Luke has already introduced Stephen. As one of the Seven, he was ‘full of the Spirit and wisdom’ (6:3). He himself is then described as ‘full of faith and the Holy Spirit’ (6:5), and now he is reintroduced as *a man full of God’s grace and power* (6:8a). Filled with the Spirit, and so filled also with wisdom, faith, grace and power, he evidently gave people an impression of plenitude. ‘Grace and power’ form a striking combination, which Campbell Morgan explains as ‘sweetness and strength… merged in one personality’. Certainly, ‘grace’ seems to indicate a gracious, Christ-like character, while his ‘power’ was seen in the *great wonders and miraculous signs* which he did *among the people* (8b). So far signs and wonders have been credited by Luke only to Jesus (2:22) and the apostles (2:43; 5:12); now for the first time others are said to perform them. Some conclude that Stephen (6:8) and Philip (8:6) were special cases, both because the apostles had laid their hands on them (6:6), thus including them within their own apostolic ministry, and because they occupied a special place in salvation history, in the transition from Jewish movement to world mission. But this cannot be proved. Stephen and Philip are certainly witnesses to the fact that, even if according to Luke signs and wonders were mainly limited to the apostles, this restriction was not absolute.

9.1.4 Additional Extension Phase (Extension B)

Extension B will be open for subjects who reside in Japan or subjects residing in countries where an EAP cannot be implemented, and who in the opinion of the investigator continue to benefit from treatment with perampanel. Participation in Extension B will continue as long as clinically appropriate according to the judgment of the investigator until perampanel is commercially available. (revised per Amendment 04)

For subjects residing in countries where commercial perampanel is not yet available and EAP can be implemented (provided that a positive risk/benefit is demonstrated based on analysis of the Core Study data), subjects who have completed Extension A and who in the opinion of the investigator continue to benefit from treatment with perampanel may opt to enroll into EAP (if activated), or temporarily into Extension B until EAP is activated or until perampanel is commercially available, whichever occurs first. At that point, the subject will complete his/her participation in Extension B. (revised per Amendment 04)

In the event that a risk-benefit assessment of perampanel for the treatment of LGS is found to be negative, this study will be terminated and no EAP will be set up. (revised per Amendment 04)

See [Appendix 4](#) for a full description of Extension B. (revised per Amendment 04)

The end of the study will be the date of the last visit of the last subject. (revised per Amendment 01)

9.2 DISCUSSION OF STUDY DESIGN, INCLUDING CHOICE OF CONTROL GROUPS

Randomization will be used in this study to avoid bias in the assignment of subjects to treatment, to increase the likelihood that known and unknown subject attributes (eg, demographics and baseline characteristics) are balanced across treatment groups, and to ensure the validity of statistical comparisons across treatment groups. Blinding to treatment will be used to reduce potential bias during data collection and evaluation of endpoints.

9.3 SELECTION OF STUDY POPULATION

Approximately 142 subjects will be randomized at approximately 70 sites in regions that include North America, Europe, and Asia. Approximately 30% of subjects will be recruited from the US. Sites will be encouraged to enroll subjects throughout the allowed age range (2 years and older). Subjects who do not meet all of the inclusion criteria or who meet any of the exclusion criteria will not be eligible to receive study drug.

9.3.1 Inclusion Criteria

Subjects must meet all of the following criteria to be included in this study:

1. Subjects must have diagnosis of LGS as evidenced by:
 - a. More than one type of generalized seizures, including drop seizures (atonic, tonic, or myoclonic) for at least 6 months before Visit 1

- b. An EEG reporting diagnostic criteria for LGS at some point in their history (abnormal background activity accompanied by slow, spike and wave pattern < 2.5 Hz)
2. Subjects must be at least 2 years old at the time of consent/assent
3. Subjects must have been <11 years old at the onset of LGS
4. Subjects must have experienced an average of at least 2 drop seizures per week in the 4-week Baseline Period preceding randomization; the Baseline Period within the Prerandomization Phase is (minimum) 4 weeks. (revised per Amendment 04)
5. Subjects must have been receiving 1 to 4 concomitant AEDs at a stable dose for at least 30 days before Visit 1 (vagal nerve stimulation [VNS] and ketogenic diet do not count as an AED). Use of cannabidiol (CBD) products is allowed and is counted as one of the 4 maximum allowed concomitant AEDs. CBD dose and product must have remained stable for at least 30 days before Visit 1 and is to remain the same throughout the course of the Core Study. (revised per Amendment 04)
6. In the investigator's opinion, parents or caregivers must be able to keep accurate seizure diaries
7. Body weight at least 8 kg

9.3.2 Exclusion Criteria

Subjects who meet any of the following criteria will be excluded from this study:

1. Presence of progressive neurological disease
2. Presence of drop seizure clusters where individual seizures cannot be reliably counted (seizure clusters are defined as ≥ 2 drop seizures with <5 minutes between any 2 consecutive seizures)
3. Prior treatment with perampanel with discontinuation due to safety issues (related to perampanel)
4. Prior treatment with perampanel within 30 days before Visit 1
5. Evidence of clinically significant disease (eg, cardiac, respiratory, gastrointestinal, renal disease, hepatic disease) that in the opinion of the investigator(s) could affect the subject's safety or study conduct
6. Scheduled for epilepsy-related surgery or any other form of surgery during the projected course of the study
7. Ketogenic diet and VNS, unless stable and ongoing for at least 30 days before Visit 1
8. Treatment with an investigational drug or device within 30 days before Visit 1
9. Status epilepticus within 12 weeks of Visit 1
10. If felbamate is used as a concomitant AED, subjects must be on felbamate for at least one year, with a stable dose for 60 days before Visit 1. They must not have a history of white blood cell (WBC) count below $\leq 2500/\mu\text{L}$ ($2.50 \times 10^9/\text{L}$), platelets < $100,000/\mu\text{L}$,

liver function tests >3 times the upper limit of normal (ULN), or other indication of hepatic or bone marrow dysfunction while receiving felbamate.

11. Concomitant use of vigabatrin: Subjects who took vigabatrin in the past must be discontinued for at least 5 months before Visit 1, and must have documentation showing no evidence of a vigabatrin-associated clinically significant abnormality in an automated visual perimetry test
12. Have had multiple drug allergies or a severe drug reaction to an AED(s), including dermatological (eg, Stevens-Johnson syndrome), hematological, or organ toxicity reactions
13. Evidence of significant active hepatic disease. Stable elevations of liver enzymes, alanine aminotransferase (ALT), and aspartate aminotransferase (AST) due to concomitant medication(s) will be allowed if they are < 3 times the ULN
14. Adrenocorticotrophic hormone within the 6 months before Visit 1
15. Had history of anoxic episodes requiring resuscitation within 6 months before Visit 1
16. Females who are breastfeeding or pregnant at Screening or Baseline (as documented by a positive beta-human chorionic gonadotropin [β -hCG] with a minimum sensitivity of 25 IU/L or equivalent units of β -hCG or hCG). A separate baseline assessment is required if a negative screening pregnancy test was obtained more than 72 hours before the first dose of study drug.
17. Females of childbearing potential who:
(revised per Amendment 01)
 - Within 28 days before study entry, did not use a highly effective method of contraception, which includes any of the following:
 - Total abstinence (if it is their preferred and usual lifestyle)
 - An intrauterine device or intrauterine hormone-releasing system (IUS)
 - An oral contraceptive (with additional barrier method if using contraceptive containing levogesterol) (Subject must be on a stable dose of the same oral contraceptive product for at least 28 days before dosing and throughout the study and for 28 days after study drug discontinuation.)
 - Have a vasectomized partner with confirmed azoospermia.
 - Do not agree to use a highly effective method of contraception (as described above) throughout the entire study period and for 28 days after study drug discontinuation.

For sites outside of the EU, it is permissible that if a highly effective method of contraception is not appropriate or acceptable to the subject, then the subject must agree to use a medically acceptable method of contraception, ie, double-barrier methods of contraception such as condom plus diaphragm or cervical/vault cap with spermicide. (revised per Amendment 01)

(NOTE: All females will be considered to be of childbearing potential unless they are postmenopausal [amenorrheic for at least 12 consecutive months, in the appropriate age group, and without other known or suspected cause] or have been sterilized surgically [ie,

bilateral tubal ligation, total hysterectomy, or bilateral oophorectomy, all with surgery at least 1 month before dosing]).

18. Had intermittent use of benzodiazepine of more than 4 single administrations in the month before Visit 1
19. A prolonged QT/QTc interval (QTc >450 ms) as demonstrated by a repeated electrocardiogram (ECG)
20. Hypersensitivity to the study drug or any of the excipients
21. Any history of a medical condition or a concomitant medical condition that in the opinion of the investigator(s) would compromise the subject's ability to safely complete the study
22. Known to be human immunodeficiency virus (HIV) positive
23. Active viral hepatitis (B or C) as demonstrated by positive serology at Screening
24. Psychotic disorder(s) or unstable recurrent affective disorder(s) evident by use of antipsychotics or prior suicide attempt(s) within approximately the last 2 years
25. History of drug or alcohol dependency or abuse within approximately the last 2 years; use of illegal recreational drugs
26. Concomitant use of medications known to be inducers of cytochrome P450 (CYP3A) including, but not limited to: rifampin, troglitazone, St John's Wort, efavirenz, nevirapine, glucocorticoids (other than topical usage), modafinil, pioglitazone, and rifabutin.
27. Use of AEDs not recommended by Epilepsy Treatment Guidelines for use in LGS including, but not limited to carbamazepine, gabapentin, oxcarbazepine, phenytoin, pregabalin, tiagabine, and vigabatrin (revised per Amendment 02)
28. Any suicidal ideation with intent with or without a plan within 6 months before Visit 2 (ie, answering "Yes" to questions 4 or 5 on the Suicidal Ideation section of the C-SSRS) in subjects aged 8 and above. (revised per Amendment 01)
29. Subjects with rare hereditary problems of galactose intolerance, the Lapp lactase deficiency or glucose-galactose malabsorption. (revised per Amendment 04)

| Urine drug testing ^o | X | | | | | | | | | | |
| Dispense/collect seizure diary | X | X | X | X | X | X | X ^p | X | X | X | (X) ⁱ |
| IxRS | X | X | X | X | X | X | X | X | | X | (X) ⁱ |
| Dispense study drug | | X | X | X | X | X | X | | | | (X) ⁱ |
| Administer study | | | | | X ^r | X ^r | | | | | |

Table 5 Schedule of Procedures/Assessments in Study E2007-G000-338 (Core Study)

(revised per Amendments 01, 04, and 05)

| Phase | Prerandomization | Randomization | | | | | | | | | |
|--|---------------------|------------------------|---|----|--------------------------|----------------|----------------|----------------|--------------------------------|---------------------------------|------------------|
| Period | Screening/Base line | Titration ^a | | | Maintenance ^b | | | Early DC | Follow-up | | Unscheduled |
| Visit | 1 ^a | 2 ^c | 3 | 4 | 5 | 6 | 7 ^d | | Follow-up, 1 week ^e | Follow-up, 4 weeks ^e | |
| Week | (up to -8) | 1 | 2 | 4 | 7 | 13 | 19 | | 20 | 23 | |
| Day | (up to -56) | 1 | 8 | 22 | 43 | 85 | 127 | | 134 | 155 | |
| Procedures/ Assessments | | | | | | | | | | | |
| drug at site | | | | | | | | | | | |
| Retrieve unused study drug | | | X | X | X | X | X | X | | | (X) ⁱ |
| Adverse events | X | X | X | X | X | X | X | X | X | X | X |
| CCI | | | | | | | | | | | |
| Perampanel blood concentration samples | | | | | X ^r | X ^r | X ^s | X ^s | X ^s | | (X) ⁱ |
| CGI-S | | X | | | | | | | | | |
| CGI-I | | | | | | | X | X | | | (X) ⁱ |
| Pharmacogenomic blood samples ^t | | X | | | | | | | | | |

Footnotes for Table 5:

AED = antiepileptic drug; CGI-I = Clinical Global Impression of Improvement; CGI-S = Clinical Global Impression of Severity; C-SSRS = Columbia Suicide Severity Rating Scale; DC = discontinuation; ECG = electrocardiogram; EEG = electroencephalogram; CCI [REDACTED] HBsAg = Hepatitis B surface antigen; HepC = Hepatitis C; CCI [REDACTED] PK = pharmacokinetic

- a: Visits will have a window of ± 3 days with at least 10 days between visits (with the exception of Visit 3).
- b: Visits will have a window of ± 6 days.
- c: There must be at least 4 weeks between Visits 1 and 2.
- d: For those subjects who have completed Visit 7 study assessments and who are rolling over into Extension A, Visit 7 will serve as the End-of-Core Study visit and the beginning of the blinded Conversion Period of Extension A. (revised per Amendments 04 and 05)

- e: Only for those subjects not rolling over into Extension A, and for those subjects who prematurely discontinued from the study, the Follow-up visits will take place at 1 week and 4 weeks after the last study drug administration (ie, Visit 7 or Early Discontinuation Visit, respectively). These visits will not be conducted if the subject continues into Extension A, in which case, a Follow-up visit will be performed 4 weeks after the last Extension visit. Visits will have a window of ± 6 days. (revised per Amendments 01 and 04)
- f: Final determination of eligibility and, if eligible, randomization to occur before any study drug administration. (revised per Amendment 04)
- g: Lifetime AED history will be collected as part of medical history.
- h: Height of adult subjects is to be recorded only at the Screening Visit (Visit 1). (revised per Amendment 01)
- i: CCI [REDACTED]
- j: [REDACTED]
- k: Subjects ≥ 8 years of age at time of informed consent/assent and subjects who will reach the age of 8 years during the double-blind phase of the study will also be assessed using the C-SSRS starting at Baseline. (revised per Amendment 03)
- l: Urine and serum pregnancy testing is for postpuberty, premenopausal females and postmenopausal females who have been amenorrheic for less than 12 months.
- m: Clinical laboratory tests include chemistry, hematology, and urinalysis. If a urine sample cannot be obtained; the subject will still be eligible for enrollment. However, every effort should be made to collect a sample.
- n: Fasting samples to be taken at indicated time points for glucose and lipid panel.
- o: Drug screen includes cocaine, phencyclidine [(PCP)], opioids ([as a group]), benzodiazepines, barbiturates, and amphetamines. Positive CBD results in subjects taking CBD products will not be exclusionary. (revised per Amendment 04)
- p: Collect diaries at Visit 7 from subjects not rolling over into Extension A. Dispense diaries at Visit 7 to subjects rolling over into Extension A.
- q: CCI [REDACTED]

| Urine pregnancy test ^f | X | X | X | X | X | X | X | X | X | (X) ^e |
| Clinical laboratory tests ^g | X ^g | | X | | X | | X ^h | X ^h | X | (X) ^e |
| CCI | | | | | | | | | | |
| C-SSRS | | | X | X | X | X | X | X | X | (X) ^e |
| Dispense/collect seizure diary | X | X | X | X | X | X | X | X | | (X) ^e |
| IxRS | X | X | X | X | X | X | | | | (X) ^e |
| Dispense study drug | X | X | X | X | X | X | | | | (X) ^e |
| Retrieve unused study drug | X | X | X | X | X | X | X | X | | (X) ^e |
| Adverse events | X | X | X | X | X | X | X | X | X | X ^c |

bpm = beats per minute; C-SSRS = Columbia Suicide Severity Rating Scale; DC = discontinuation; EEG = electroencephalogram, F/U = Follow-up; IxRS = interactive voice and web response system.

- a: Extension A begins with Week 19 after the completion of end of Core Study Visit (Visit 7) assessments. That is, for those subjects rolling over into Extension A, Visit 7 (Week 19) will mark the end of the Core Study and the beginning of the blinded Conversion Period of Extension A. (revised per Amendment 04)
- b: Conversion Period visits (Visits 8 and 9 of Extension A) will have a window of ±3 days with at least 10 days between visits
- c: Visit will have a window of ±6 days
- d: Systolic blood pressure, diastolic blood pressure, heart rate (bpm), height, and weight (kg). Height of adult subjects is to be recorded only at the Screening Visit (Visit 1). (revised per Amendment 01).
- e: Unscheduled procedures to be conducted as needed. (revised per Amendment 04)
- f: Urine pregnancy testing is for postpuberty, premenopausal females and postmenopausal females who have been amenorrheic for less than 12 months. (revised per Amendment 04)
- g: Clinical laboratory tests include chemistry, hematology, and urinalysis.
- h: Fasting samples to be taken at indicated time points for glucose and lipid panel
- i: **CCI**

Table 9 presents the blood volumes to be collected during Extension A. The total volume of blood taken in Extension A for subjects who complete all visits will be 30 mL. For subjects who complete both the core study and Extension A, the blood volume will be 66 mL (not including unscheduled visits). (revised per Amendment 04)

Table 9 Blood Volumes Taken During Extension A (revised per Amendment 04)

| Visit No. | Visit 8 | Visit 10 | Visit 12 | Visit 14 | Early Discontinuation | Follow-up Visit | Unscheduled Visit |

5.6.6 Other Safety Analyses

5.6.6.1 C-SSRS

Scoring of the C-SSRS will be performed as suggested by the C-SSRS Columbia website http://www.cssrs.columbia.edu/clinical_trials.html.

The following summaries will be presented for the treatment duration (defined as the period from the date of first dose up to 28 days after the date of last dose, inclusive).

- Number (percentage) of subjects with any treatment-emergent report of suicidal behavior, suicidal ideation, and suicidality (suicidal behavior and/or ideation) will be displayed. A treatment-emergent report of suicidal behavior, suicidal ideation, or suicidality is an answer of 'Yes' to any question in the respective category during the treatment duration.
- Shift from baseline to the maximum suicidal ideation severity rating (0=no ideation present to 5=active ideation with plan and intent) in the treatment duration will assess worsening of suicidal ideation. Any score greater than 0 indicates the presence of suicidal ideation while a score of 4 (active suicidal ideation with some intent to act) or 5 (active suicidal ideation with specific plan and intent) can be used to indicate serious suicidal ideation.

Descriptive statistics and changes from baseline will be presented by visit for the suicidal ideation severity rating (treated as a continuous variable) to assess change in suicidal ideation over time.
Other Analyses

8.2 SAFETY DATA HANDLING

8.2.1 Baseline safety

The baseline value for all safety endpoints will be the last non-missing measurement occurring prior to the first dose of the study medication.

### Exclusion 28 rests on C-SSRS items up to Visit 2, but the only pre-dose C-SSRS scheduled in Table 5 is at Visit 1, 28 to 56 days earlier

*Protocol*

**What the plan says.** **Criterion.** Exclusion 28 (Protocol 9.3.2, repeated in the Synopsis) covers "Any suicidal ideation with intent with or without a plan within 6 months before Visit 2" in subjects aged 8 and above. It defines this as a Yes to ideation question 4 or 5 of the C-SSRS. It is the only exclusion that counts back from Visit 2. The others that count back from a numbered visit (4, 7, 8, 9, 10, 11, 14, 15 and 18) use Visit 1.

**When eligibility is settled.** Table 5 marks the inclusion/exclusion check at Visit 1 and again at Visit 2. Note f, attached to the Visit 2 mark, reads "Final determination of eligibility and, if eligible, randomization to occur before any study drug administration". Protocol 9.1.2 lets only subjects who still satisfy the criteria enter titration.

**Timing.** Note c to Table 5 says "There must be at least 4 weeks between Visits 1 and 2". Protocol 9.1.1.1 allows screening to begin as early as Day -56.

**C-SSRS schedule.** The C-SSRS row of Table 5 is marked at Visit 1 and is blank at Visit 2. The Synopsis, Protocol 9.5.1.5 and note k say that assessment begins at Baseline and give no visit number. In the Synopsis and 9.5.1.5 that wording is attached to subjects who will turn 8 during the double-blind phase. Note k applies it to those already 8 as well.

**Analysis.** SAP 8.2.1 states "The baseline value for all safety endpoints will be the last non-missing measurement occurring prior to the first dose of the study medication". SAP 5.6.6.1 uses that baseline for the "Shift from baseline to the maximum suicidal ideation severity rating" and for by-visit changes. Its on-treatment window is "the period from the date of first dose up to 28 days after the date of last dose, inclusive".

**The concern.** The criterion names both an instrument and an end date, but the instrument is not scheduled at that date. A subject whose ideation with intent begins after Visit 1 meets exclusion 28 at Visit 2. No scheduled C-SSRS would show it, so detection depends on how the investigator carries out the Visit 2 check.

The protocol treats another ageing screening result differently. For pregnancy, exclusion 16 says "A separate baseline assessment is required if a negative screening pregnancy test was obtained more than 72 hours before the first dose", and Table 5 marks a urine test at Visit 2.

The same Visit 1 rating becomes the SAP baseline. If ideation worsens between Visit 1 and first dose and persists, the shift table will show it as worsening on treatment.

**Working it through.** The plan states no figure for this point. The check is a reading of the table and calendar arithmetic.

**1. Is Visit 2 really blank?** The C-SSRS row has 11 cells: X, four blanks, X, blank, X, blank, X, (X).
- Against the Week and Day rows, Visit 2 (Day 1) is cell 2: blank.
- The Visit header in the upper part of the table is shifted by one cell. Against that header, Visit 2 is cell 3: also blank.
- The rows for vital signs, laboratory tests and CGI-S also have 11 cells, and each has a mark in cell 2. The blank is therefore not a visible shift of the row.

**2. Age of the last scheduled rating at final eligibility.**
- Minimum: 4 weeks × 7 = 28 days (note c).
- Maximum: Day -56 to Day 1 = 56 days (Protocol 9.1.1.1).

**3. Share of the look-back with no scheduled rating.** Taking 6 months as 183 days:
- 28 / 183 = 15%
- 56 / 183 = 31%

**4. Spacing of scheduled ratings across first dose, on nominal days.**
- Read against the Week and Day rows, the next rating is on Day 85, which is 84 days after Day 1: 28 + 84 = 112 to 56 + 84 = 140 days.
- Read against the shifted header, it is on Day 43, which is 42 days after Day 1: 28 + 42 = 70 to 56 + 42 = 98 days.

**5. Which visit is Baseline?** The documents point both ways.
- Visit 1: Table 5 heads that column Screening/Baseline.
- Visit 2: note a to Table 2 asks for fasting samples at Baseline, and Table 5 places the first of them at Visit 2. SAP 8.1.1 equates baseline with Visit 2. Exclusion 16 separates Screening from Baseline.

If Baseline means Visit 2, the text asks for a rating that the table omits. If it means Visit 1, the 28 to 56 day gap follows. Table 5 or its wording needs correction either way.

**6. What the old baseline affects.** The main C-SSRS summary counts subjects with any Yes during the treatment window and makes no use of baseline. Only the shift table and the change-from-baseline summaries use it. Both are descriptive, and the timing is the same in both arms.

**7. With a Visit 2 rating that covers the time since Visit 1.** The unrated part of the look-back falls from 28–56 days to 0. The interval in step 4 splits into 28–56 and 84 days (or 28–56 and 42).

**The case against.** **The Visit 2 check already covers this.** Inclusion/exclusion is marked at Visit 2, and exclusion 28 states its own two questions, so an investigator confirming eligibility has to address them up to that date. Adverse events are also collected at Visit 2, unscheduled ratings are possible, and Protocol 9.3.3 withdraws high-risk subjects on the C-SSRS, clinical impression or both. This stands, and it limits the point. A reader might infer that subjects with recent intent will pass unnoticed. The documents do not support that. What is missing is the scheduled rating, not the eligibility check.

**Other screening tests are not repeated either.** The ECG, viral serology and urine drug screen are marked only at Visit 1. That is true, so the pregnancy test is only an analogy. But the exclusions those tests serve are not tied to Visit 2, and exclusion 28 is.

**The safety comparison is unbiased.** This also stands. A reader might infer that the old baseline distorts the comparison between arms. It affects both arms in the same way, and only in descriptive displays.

Yet in spite of all Stephen’s outstanding qualities, his ministry provoked fierce antagonism. We are not yet told why, but it is explained that the *opposition arose…from members of the synagogue of the Freedmen (as it was called)*. Also mentioned are *Jews of Cyrene and Alexandria as well as the provinces of Cilicia and Asia (9a). The ‘freedmen’ (*libertinoi*, a Greek transliteration of a Latin word) were freed slaves and their descendants. But who were the Jews from Cyrene, Alexandria, Cilicia and Asia? Some think that they composed four distinct synagogues, with the freedmen making a fifth. Others think two, three or four synagogues are in mind. But perhaps it is best to understand with the NIV that Luke is referring to only one synagogue (for the word is in the singular). The NEB also takes it in this way, describing the synagogue as ‘comprising’ people from the four main places mentioned. Because they had been freed from slavery, they must have been foreign Jews who had now come to live in Jerusalem. Perhaps those from Cilicia even included Saul of Tarsus. At all events, Stephen’s appointment as one of the Seven, entrusted with the care of the widows, did not necessitate his resignation as a preacher, for it was to his message that these synagogue members objected.